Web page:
Officials unveil ambitious America's Cup transit plan

SF's chances look good to host America's Cup
March 31, 2011 7:30:53 PM PDT
San Francisco Mayor Ed Lee, city supervisors, the head of Muni, the Director of the Bicycle Coalition and the Director of the America's Cup Organizing Committee unveiled an ambitious proposal to move thousands of spectators around town to watch the upcoming yacht races.

The draft of transportation proposals, called the People Plan, putting every form of transportation available to work, from taxis to bicycles. City officials expect at least 200,000 spectators each day to watch the races which begin with a series of tune-ups next year leading up to the America's Cup in 2013.

There is a proposal to ban northbound traffic on a stretch of the Embarcadero and another would restrict driving to residents only in some neighborhoods close to the race action like the Marina. Another proposal calls for a new street car line from Fisherman's Wharf to the Caltrain station. There are plans already on the books to widen Jefferson Street in Fisherman's Wharf may now get a push.

Lee says whatever infrastructure plans are developed should leave a legacy for San Franciscans to enjoy after the races are over.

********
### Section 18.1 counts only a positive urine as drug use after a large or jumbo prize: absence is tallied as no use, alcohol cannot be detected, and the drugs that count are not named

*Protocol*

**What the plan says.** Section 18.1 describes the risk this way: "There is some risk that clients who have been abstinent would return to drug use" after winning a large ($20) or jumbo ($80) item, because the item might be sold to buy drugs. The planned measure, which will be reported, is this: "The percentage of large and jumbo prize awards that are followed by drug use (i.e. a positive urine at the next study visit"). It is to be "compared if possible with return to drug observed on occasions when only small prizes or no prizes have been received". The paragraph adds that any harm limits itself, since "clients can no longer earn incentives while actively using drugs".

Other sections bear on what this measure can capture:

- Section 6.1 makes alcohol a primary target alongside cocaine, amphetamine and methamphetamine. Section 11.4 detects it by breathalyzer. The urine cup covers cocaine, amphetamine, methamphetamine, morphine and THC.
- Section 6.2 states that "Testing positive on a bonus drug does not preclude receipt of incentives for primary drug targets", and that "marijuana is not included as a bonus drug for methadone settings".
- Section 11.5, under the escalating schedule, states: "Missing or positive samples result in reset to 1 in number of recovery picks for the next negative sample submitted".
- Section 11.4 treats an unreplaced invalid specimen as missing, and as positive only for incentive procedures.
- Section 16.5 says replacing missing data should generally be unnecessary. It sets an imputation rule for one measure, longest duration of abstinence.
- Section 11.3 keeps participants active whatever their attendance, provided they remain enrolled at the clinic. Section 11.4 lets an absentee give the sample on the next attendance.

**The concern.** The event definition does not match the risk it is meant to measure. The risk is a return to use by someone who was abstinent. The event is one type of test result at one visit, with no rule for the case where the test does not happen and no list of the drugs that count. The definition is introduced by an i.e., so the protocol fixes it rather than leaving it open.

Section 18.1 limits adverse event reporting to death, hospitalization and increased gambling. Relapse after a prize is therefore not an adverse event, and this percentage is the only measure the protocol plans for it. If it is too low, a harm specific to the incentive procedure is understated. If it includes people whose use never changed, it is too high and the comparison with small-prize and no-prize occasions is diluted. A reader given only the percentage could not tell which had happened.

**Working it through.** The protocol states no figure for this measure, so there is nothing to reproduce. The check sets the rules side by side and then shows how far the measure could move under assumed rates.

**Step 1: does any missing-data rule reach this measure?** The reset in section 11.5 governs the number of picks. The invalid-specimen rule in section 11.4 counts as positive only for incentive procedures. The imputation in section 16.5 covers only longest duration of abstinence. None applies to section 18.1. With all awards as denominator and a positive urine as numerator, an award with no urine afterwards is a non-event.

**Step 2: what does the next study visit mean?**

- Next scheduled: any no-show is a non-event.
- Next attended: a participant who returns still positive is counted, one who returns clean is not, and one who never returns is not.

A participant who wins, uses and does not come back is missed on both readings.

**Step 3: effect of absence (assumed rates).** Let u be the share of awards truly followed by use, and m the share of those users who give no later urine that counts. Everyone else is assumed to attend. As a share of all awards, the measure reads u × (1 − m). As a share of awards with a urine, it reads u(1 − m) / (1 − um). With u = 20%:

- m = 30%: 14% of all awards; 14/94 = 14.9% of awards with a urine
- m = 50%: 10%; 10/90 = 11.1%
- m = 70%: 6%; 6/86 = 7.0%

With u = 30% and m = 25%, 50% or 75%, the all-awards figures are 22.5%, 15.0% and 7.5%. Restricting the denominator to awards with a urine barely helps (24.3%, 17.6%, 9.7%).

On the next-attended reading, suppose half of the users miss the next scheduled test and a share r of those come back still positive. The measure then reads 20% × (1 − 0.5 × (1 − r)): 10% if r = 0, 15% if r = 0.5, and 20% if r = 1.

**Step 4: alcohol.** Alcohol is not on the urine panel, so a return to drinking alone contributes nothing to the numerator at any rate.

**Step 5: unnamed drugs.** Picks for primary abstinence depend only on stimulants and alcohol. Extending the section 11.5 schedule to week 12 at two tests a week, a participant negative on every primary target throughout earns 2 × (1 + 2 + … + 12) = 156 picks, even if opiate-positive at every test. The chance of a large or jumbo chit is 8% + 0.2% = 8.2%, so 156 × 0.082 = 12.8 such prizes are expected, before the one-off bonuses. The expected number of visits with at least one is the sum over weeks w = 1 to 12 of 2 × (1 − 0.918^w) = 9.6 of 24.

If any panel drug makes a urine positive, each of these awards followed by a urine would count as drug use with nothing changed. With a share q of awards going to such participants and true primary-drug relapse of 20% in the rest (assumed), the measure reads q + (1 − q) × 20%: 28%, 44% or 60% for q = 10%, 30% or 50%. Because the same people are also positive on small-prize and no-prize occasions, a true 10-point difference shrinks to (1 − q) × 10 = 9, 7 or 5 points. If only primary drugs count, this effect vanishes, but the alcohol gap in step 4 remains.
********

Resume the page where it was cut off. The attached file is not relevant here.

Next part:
The People Plan will now go before the people in a series of meetings and hearings. The mayor says it must be approved by the end of September. The city is on a fast track to get the details nailed down, including approval of the environmental review by November.

Thursday was also the deadline for teams to announce their entry into the race. Mark Buell, Chair of the America's Cup Organizing Committee says 14 had entered as of noon. He believes all are serious competitors.

San Francisco projects the races will infuse as much as $1.4 billion into the city's economy and create more than 8,000 jobs.

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